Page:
My initial feelings are not of forgiveness
A radical forgiveness is a complete letting go of the past, in any personal relationship, as well as in any collective drama (Marianne Williamson, Return to Love, 1996: 70).
My feelings after Karl’s death are perplexing and confusing.
They are not primarily about forgiveness.
I experience strong feelings of anger and abandonment. Why was Karl speeding on that wet, slippery, winding rural road? He knew it was a treacherous stretch of road. And why had he driven off that cliff and killed himself?
Why has he left me?
Why has he hurt me?
Why did he have to leave me alone with what used to be our shared problems?
Why did he feel he needed to do this terrible thing? To die!
Couldn’t we work things out somehow?
Doesn’t he know I’d do anything for him?
Karl and Wendy beg forgiveness
One of the first things I learn from Karl after his death is that he is terrified that I’ll be angry with him for killing himself and leaving me in an injured condition.
A clairvoyant friend, Margaret, communicates this message from Karl a week after his death:
“I’m sorry. Sending love. The road was slippery. I didn’t choose to leave you. I’m sorry for hurting you…
Well, we really went up the river that time.
I’ll be with you on the deck in the morning. Rev the engine (you’ll get going). Stay still, just rev the engine a little… then go. Go, baby, go.
I see clear (clearly) through your eyes (through you – your being).
Good luck, Wadie.”
Margaret and I puzzle over the meaning of golliwog.
We make a guess. Maybe Karl is telling us that there is more to him than we might imagine. In literature, the Golliwog was initially described as a horrid sight, the blackest gnome, but it turns out to be good, lovable, and brave, with a kind face.
It is important, I muse, not to take anything at “face value”. (Karl included.)
An insight into this message comes over four years later when I find a reference in my research notes to Debussy’s “Golliwog Cakewalk” musical composition. I had used that music in an activist video in the 1970s. It has special meaning to me, reminding me of my activist roots and passions. And it’s a radical composition.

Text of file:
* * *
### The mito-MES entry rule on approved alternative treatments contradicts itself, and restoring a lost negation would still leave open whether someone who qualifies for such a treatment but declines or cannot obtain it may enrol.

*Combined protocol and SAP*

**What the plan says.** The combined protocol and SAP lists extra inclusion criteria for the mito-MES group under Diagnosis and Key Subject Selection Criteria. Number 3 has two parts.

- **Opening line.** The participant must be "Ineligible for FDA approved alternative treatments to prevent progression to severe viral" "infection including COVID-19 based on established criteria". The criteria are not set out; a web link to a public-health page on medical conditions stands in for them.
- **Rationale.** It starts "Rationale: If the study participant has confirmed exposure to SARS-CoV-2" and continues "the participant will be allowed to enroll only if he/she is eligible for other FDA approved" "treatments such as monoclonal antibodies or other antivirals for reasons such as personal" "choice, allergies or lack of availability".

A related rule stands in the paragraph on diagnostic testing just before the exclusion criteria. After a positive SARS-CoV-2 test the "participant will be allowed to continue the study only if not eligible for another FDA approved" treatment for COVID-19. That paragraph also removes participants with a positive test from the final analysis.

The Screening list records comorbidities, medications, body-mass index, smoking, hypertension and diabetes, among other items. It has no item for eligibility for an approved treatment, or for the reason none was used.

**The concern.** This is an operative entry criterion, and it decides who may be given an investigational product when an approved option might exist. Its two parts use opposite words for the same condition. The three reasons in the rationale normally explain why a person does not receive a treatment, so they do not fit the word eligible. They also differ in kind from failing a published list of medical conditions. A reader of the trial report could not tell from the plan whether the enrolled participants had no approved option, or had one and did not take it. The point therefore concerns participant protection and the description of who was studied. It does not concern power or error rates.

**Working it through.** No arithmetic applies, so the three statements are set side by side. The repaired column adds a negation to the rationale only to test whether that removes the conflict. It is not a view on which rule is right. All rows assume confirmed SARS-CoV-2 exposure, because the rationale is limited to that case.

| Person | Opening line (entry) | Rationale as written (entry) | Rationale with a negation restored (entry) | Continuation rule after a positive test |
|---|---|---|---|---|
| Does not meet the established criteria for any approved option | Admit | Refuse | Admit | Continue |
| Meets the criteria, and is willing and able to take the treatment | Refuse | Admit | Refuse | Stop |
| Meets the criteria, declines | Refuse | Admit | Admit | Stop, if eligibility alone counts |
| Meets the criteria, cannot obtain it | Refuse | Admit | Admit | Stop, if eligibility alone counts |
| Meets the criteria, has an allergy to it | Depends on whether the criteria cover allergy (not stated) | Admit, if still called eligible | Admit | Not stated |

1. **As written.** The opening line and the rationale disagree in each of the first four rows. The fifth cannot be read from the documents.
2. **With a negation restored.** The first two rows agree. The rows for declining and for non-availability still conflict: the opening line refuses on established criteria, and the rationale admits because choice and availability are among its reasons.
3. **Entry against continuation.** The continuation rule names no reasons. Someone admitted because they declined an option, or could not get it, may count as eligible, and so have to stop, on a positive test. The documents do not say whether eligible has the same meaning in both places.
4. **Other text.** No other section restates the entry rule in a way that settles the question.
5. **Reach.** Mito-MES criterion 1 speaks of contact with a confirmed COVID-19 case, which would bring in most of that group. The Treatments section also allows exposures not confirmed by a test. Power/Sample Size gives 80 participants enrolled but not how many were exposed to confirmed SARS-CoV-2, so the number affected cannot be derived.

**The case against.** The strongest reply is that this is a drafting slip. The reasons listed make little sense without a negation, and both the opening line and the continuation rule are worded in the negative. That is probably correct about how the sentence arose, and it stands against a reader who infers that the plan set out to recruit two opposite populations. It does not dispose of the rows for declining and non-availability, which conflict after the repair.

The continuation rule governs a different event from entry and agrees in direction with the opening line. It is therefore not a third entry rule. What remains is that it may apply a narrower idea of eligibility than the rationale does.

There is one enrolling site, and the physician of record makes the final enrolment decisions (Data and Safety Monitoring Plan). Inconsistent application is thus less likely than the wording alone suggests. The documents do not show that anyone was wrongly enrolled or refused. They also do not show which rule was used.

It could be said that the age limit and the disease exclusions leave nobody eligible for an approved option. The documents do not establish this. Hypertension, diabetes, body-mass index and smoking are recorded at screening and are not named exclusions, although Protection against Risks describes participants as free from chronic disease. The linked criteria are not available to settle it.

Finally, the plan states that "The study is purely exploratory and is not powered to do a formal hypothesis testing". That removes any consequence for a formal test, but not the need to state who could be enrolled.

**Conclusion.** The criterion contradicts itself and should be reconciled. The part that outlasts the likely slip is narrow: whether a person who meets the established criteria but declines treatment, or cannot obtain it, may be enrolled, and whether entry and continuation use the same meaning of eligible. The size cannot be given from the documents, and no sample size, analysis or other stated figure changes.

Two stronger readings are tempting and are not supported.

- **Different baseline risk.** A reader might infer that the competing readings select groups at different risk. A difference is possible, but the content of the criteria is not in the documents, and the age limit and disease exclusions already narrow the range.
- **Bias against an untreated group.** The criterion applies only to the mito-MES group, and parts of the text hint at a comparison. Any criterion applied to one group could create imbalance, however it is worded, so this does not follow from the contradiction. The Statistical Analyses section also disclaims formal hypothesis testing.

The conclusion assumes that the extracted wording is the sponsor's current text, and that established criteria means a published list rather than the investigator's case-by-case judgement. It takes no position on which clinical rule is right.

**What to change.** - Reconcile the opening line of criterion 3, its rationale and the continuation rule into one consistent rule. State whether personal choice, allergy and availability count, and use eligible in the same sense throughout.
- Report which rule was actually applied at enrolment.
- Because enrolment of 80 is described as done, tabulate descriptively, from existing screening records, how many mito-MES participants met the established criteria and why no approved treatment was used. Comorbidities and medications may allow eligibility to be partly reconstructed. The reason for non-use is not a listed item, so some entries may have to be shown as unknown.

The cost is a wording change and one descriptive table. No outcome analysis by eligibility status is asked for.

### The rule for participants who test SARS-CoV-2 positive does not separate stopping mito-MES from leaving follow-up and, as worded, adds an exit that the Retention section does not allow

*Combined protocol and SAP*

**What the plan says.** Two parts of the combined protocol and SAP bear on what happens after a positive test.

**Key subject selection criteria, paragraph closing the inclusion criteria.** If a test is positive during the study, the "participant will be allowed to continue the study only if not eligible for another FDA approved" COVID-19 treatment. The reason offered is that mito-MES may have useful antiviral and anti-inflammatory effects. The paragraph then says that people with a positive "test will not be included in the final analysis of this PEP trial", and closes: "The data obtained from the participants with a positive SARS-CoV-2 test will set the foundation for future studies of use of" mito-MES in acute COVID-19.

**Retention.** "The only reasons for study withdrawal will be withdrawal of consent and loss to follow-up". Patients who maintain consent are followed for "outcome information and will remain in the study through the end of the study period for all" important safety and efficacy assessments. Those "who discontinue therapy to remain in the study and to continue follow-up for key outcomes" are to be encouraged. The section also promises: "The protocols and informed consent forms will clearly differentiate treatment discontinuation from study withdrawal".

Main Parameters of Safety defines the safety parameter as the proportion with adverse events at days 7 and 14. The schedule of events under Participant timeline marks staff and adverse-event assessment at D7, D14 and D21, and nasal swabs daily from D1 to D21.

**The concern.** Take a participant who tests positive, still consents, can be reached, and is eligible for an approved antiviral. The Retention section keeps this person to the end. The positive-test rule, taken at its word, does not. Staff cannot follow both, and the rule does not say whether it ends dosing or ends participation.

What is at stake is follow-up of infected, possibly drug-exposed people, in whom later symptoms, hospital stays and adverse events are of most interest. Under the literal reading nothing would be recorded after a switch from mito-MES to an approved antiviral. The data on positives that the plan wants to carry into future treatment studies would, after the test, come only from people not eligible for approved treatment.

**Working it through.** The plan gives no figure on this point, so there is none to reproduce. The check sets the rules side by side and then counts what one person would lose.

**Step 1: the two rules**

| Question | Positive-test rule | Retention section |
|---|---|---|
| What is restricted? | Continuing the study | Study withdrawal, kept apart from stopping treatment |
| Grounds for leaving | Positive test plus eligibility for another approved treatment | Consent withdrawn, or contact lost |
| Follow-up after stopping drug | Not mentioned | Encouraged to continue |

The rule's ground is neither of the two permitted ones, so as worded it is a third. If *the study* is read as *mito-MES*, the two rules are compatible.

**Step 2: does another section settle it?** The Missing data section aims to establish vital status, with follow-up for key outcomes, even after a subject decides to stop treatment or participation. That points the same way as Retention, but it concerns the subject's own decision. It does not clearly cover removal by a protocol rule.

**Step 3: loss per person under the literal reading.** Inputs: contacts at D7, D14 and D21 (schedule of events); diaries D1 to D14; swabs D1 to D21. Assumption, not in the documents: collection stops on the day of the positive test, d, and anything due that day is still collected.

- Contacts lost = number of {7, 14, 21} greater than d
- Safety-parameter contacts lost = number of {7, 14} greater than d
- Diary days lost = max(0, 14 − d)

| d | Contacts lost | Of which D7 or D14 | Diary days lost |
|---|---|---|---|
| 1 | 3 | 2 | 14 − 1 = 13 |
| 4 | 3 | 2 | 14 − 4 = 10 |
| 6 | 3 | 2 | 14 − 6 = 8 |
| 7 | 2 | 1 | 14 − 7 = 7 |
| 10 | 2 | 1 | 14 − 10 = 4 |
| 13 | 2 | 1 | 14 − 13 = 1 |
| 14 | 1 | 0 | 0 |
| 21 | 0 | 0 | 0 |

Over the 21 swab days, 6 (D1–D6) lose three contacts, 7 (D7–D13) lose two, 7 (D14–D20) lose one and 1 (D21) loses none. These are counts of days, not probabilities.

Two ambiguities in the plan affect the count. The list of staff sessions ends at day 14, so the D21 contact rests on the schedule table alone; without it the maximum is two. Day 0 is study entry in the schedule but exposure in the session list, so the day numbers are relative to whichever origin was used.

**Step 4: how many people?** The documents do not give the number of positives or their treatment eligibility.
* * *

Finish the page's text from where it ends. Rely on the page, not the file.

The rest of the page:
Another clairvoyant friend, Grant, reports in with this message about Karl in late March 2016, a few weeks after Karl’s death:
“It wasn’t his time to die, exactly. But Karl says, ‘That road has to be fixed’.”
Grant gently explains that in recent times, Karl also worried that his body was wearing out.
Andrew Ross on Karl’s personalities
As I grow in confidence about the veracity of my conversations with Karl, I discover in Karl much of the Golliwog’s kindly side, as well as what I had known for decades— that he had two sides: mischievous Karl and philosopher Karl.
Our counselor, Andrew Ross, offers some insights a few weeks after Karl’s death:
Andrew on mischievous Karl: I could so often feel the frustration in you and the ‘mischievousness’ in Karl. He and I had many talks about that mischievousness. At times, there was almost a little boy in him who needed to play. Occasionally, I was able to point out that these were not the most appropriate times for play. And what would he do but laugh in that naughty little boy way of his?
Andrew on philosopher Karl: At other times, the deep thinking philosopher in him would emerge, and we would go on amazing journeys together, often sorting out the entire problems of the world inside an hour. Both sides of Karl were equally fascinating in their individual and unique ways. How could anyone not love him? I am so pleased I had that opportunity.